Now we’re trying to change that. The only way we’re going to get this fixed is to reestablish a forest products industry here in the state. We’re hoping that the CFLRP can be part of that solution, but the Forest Service and all involved have struggled with attracting wellcapitalized industry to thin the forest on a much larger scale. A lot of the forest is low-value material, which is part of the challenge. We’ve been working with the Forest Service to develop a request for proposals (RFP) for work on 605,000–818,000 acres across northern and central Arizona, which includes a good portion of our watershed. We hope to get one or more contractors to help remove this material and at the same time create some fairly high-paying jobs and develop more highly valued marketable timber products beyond the low-value
biomass that makes up a large portion of these forests.
Municipal Water Leader: Is the long-term aim to develop a sustainable logging industry in the state?
Bruce Hallin: Very much so. A significant quantity of acreage has already been approved by NEPA, and the prescriptions themselves have been designed through NEPA. We support that, and we want to see logging follow all those prescriptions to a T, as outlined in the environmental impact statements (EIS). We don’t want clear cutting; we want to restore the forest to its more natural condition. There is significant support for the EIS, not only from SRP but from a majority of the nongovernmental organizations, academic institutions, and the communities that are affected by wildfire.
Municipal Water Leader: Before you get to the point at which you have a continuous, sustainable logging industry, are you going to have to have people come in and remove the biomass that might not even be marketable?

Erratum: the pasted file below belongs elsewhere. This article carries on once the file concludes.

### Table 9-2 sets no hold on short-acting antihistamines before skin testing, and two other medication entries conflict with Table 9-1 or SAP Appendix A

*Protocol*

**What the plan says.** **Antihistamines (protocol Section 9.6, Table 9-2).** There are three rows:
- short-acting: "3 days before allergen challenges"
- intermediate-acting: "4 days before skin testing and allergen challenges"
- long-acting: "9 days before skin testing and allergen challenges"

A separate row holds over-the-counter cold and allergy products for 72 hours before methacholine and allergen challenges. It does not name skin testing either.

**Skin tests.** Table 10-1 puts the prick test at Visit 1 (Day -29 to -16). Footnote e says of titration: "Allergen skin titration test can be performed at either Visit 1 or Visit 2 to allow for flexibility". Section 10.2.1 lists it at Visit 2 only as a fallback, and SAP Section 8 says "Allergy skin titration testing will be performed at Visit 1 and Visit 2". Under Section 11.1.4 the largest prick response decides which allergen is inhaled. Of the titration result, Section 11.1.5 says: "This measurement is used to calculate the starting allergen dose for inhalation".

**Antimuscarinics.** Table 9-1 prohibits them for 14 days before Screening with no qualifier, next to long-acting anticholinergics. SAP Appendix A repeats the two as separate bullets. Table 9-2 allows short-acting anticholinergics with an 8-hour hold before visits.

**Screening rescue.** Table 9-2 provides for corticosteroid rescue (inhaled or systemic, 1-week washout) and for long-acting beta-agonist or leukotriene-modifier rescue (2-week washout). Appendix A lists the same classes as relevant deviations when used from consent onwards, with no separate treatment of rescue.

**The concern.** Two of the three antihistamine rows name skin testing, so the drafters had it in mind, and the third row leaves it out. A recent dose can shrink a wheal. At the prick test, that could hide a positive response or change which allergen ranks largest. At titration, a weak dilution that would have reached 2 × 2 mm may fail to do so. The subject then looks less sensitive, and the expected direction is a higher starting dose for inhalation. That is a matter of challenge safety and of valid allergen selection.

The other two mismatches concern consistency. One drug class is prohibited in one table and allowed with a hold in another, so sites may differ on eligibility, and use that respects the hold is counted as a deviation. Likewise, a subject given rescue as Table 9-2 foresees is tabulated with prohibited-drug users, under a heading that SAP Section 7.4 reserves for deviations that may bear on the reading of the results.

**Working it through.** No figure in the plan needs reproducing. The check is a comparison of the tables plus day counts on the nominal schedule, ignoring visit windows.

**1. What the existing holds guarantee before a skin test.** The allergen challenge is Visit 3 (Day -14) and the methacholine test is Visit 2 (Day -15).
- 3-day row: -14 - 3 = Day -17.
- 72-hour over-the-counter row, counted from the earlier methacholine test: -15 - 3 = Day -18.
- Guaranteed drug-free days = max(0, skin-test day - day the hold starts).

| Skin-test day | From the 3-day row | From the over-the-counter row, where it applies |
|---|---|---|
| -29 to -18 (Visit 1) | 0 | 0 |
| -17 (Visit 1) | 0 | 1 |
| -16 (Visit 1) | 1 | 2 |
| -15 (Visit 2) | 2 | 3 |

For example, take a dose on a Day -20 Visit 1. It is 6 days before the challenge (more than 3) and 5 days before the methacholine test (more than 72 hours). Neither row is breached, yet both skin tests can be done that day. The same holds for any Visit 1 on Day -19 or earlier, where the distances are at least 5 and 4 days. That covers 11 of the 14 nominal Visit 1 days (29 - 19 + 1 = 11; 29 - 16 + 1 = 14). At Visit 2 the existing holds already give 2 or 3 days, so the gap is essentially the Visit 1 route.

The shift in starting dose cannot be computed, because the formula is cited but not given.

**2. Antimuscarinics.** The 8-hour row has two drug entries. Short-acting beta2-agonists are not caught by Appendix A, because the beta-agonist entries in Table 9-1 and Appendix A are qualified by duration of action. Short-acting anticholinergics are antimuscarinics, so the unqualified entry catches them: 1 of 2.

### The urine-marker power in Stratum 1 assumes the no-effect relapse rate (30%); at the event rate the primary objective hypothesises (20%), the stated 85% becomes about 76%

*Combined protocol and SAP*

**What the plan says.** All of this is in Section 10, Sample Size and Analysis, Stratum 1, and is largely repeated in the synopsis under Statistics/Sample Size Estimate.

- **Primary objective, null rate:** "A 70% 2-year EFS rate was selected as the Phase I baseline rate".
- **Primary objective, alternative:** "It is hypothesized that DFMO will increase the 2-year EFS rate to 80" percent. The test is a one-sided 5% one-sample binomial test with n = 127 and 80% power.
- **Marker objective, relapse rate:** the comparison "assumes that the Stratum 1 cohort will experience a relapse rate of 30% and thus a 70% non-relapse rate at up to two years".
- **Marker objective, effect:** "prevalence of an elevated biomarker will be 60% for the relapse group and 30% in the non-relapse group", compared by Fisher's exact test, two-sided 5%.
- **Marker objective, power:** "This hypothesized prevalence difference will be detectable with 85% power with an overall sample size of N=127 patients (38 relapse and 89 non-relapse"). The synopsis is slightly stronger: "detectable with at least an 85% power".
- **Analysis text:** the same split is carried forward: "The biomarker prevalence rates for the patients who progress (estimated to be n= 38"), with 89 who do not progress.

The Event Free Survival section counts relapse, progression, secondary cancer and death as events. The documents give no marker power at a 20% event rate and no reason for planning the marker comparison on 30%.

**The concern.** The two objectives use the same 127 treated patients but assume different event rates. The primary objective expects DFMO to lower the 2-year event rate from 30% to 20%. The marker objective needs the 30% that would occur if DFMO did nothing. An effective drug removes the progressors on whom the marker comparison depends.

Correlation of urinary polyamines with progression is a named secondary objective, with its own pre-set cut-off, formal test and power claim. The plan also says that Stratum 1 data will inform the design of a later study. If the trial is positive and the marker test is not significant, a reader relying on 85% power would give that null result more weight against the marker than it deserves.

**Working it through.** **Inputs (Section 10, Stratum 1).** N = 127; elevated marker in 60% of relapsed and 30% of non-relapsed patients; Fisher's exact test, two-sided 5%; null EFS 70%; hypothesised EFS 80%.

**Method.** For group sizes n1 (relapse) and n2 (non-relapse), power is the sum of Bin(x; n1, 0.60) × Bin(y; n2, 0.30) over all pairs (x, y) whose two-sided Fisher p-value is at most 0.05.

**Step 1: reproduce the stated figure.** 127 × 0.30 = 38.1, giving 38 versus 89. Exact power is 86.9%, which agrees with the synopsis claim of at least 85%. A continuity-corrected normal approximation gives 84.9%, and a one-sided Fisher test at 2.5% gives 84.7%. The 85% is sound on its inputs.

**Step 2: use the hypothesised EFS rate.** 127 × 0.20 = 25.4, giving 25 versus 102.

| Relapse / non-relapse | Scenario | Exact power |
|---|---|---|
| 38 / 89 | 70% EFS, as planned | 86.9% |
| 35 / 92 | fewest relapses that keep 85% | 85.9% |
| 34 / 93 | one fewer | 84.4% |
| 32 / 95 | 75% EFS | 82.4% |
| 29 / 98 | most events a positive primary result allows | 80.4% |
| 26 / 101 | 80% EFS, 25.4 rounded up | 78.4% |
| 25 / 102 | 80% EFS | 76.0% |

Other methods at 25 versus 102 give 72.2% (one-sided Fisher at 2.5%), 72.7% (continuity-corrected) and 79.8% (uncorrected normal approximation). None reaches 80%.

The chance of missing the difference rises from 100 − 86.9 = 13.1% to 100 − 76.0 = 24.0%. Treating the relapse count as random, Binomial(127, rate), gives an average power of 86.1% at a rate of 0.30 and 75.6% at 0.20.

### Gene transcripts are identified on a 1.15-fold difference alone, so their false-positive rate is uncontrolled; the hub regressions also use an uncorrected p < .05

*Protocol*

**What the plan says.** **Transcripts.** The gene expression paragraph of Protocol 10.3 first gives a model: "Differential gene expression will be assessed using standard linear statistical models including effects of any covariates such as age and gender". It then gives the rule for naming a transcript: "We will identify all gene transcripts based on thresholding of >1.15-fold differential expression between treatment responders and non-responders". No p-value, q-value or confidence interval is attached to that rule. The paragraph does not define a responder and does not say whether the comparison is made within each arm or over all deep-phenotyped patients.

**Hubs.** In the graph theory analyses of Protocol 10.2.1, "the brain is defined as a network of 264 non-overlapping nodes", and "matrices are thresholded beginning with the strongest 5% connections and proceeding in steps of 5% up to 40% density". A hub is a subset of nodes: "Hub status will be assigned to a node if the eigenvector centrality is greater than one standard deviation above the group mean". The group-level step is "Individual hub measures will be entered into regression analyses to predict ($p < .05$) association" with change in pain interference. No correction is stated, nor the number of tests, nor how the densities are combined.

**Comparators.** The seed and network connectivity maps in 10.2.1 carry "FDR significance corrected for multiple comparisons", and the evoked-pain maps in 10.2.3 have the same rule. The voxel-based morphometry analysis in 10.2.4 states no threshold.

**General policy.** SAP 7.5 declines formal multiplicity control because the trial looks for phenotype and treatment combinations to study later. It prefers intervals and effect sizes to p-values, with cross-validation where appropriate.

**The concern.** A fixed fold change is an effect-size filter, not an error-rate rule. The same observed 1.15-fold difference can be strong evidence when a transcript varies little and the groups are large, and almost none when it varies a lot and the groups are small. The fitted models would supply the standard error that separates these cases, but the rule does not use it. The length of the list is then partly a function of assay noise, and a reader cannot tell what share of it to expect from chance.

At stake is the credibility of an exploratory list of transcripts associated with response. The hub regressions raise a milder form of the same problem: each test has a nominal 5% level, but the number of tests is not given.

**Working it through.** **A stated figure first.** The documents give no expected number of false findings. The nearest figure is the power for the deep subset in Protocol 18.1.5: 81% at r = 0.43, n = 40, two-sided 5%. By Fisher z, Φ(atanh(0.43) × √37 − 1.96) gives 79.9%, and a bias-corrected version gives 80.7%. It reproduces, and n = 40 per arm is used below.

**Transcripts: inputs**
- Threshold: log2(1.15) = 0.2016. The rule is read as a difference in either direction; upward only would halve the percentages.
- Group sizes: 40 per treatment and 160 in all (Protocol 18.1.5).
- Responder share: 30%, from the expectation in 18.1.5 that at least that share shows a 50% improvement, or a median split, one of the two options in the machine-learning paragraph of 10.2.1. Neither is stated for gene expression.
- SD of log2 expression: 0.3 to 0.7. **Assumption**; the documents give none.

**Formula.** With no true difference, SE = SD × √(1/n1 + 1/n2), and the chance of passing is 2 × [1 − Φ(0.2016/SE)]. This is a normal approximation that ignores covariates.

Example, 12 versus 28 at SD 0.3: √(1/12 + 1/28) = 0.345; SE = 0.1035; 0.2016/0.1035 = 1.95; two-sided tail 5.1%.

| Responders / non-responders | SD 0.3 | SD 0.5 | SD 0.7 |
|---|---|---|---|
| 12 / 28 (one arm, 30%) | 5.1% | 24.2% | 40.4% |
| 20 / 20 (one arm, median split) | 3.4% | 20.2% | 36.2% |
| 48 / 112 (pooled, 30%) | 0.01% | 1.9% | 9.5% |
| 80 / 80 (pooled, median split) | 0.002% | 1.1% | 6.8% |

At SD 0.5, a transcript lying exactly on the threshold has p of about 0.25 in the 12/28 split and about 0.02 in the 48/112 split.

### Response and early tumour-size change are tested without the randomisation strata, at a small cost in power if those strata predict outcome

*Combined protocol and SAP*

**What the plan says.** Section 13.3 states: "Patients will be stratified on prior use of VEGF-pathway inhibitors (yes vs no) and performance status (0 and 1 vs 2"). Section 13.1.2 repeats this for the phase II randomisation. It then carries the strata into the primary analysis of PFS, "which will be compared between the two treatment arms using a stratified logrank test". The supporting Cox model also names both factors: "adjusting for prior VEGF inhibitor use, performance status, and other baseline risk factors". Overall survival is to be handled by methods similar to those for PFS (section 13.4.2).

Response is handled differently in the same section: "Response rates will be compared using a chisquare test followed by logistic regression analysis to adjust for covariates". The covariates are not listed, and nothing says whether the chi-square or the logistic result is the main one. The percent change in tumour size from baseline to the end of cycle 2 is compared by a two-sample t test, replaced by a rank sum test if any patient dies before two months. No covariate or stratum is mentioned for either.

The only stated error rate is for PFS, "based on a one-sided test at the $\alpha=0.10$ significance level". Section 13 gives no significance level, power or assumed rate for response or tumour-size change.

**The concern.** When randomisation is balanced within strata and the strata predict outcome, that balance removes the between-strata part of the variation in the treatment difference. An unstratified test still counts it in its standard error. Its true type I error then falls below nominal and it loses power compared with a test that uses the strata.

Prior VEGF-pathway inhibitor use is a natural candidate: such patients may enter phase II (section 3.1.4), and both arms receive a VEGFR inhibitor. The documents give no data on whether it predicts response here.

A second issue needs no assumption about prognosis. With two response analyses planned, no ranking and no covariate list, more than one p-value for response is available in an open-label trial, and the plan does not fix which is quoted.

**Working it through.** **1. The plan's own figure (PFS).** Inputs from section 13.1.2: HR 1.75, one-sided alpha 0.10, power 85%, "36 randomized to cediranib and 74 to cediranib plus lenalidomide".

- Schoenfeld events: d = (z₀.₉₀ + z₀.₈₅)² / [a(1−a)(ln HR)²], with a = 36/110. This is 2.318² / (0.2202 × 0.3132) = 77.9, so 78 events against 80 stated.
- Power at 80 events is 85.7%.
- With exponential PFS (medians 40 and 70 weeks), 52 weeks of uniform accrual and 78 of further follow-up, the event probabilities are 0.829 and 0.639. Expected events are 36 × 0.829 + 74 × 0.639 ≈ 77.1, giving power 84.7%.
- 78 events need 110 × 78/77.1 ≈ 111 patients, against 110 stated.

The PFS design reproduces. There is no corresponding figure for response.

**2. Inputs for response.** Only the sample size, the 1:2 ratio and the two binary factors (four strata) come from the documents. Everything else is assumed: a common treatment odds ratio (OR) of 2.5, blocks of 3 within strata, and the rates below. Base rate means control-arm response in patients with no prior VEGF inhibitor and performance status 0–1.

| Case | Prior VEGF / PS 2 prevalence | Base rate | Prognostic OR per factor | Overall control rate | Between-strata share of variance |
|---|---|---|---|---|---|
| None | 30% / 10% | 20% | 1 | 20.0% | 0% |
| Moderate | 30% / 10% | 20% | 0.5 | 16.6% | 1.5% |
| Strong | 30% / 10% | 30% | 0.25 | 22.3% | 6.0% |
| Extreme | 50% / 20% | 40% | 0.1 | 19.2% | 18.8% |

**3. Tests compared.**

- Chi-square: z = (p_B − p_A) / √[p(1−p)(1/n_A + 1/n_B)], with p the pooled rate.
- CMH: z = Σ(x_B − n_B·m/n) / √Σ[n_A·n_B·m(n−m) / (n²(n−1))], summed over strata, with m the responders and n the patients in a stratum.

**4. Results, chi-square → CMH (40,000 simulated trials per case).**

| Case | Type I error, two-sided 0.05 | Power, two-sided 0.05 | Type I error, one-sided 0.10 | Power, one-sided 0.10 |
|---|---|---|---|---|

Bruce Hallin: That will be part of the business plan. The RFP includes requirements to remove biomass. We’re asking the industry to describe how best to remove the biomass and how to take some of the larger material and make higher-value products with it, whether that is dimensional lumber or oriented strand board. If it is not possible for them to make money on removing and processing the timber and biomass, we want to know how large that gap is. Then we can look at how to best fill that gap in cooperation with the Forest Service, the state forestry agency, and the federal government.
Municipal Water Leader: How long do you expect it to take before you reach that sustainable stage?
Bruce Hallin: The objective is to mechanically thin a million acres over 20 years. Right now, we have a fairly low-capitalized industry that’s doing 12,000–14,000 acres a year. We want to increase that to 50,000 acres per year, which would add up to a million over 20 years. However, you also need to go back and actively manage the land you have already thinned. The Forest Service has plans to increase the use of prescribed fire to thin the underbrush. At a later date, we may still need industry to come back through and thin the material that regenerates.
Municipal Water Leader: How does this project compare to what other water suppliers have done in terms of watershed management?
Elvy Barton: The RFP is really a precedent-setting partnership. SRP not only worked with the Forest Service, but we also brought together Reclamation and the State of Arizona to do a 20-year stewardship contract, which was passed in Congress’s 2018 omnibus bill. This is the first 20-year stewardship contract that the Forest Service has ever done, and it is also the first time that the Forest Service has ever worked with partners in this capacity. We not only helped the Forest Service develop the RFP that it published in September, but we’re also going to help it evaluate the proposals that come in and then provide recommendations on who should get awards. We hope that it can serve as a model for other states on how to proceed with landscape-scale restoration.
SRP is taking some innovative and proactive steps to ensure a safe and secure watershed for our customers. In June 2019, SRP’s board and council approved a forest health goal—to my knowledge, we are the only utility with one—that aligns with the 4FRI project of helping thin 50,000 acres a year. SRP is taking a leadership role not only in the state, but also in the region, to demonstrate that there is an opportunity for public-private partnerships to pursue forest health goals and increase the pace and scale of forest restoration.